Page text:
At this crucial time, we have to find a way through the Brexit impasse.
I am pleased that Theresa May invited Jeremy Corbyn to discuss a way forward and I hope that the Government will now compromise, develop an alternative soft Brexit approach and then put this back to the people in a confirmatory referendum, with remain on the ballot paper as an alternative to a soft Brexit.
If this were to happen, I would support remain.
It would have been much better for the country if the Government had tried to compromise earlier. Instead the Prime Minister has tried to push her deeply flawed withdrawal agreement on unwilling MPs and she has failed three times to win a majority in Parliament.
I’m afraid that we have had months of delay, with the Government kicking the can down the road, putting off the inevitable, delaying reality and trying to pretend that their shabby deal was the only way of resolving Brexit.
This has taken place even though the proposed deal would have resolved only the withdrawal agreement with the EU and, indeed, it offered only 22 pages of non-legally binding text to outline the whole of our future relationship with the EU. In other words, it set up several years – possibly six or even 10 years – of further botched negotiations,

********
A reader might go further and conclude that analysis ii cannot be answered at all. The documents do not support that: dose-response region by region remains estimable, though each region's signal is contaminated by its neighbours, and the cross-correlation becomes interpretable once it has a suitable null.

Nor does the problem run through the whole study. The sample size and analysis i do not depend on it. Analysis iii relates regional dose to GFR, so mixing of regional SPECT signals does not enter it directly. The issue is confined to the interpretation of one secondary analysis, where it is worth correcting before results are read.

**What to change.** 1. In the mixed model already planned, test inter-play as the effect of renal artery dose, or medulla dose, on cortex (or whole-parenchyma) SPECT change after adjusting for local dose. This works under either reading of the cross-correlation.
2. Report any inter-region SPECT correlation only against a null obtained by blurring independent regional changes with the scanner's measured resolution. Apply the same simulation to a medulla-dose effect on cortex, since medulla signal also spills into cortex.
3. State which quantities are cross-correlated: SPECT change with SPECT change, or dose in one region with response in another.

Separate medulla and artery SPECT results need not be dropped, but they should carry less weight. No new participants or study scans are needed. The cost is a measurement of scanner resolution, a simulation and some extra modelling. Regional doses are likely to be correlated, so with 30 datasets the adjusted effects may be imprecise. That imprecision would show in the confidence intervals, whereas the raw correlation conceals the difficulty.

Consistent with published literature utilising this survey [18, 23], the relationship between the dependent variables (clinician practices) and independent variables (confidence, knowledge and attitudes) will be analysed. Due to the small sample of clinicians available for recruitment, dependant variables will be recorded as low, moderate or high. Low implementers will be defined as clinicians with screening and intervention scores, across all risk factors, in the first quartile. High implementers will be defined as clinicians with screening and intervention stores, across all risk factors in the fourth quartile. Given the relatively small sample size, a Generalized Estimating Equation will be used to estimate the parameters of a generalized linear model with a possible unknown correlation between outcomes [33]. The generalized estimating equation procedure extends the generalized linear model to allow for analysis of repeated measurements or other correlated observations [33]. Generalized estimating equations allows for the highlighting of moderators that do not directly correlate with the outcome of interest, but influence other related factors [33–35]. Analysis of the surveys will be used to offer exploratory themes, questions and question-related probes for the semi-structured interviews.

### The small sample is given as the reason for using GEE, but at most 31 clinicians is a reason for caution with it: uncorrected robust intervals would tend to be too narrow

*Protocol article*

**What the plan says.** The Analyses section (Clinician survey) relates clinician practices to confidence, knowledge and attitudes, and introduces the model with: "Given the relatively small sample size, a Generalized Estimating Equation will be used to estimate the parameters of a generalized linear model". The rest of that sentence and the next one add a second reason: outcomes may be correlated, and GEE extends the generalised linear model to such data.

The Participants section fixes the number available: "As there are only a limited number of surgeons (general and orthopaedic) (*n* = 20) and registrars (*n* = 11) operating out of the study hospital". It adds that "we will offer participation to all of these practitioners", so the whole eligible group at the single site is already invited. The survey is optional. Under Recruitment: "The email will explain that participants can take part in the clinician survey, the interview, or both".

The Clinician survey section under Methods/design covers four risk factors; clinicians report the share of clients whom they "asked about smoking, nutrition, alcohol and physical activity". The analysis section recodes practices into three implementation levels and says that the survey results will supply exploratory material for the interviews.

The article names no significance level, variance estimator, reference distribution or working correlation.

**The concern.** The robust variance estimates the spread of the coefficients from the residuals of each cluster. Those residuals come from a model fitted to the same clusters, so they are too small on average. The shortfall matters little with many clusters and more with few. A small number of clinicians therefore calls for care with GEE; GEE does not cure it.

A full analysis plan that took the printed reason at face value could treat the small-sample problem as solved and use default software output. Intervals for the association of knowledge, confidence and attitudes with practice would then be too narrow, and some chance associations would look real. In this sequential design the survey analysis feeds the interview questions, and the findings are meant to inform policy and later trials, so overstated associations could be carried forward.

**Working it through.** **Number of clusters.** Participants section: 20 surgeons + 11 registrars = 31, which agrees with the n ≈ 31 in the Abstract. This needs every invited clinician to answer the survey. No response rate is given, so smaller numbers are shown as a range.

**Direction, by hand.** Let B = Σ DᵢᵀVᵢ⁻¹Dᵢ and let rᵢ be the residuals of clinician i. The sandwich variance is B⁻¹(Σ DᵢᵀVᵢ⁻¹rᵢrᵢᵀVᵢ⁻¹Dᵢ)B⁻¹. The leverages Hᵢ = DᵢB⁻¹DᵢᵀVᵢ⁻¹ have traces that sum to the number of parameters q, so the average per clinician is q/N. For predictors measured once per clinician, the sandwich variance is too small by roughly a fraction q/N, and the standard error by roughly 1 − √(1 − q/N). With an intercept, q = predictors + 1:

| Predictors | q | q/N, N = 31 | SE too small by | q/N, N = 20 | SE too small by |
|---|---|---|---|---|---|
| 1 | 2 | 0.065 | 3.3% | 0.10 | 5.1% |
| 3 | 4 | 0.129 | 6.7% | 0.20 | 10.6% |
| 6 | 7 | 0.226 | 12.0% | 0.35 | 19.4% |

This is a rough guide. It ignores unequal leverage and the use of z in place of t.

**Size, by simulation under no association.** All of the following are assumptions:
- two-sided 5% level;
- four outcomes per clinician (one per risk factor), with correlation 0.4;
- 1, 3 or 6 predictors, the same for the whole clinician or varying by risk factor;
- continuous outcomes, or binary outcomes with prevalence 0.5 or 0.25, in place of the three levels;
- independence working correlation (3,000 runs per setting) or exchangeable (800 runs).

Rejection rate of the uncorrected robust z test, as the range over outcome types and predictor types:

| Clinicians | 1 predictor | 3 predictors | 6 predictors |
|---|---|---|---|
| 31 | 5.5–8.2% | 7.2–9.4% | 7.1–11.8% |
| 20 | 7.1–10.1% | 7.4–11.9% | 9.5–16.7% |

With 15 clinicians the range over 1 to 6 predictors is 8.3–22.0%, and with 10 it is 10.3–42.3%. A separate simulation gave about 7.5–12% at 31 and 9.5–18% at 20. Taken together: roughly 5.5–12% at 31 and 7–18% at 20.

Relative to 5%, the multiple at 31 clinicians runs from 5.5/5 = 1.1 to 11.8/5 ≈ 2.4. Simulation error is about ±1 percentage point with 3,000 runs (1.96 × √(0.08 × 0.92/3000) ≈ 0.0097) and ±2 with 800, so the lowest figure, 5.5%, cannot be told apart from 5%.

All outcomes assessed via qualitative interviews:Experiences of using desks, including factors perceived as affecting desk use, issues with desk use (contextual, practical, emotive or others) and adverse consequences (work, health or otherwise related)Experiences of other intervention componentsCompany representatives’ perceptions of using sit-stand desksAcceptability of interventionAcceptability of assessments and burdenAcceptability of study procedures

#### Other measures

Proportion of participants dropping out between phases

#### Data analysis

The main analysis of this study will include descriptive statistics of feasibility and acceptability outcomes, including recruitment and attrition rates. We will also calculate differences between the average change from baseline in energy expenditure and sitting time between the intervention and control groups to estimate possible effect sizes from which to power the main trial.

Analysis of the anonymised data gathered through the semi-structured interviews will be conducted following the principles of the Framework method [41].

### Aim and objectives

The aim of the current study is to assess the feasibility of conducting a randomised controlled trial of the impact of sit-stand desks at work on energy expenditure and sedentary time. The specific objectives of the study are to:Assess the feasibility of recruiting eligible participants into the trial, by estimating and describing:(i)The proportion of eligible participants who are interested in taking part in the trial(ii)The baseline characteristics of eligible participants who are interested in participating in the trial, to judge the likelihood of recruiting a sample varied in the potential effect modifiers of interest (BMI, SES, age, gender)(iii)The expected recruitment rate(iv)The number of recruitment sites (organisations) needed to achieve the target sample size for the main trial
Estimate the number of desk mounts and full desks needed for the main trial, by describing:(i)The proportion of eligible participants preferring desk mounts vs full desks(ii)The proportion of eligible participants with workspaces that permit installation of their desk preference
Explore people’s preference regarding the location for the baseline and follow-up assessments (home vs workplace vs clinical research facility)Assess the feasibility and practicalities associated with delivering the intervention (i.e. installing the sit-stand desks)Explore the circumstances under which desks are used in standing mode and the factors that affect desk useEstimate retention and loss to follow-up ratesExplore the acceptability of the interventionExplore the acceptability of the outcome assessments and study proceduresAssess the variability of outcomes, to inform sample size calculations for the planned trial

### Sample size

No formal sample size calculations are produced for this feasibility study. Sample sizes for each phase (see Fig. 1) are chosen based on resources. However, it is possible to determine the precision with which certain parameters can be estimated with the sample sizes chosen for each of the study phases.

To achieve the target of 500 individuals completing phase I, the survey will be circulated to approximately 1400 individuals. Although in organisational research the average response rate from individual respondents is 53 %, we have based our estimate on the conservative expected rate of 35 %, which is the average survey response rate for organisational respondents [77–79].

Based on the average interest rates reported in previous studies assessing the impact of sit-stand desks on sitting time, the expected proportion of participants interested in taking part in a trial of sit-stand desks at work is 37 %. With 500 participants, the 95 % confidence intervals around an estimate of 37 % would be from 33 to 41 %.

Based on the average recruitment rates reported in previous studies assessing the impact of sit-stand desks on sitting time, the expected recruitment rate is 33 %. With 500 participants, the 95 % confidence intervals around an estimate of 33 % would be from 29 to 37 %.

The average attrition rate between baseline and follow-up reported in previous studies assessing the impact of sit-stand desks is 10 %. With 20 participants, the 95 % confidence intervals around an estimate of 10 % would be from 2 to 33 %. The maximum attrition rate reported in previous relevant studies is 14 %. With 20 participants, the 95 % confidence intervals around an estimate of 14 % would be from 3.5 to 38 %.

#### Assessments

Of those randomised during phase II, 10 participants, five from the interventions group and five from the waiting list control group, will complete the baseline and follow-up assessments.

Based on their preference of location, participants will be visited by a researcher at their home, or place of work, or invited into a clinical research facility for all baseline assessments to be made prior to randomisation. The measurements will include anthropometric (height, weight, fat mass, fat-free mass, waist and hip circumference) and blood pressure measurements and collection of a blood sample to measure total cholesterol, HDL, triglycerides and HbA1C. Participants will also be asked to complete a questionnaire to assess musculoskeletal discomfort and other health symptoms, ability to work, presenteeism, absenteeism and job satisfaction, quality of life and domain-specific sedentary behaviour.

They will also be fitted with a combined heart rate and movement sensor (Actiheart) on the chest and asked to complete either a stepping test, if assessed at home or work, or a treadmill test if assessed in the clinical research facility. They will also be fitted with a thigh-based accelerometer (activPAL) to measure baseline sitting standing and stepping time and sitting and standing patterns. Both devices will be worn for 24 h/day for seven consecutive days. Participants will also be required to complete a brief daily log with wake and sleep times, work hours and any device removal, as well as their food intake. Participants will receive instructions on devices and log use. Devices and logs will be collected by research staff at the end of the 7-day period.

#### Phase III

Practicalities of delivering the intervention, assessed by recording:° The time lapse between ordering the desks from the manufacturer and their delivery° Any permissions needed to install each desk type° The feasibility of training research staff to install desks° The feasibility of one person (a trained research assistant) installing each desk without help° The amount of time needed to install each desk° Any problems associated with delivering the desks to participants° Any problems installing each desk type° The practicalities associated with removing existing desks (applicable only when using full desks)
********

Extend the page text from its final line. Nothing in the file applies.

when the UK would have been in a very weak negotiating position.
Given the weakness of the Prime Minister’s deal, it was not surprising that it was rejected by both ardent leavers and those with deep concerns about Brexit. I sincerely hope that we have now moved on beyond the charade of this Government trying to put the same deal back to Parliament again and again.
That is why I support Parliament trying to take control of this process. In a parliamentary democracy, when a Government lose the goodwill and support of a majority in Parliament, they should rethink their approach.
And, why I am pleased that negotiations between parties are underway.
It is my sincere hope and belief that we have a real opportunity to break this dreadful impasse. It is now incumbent on the Government to listen to MPs and the millions of people who marched in London.
I am urging Ministers to listen and consider the very real merits of thinking again. It is time for a sensible soft Brexit option to be drawn up and for this to be put back to the people in a confirmatory referendum.
We have to put this serious matter back to the people, and the Government have to fundamentally rethink their approach.
Matt Rodda is the MP for Reading East.
Next week: Dr Phillip Lee MP for Bracknell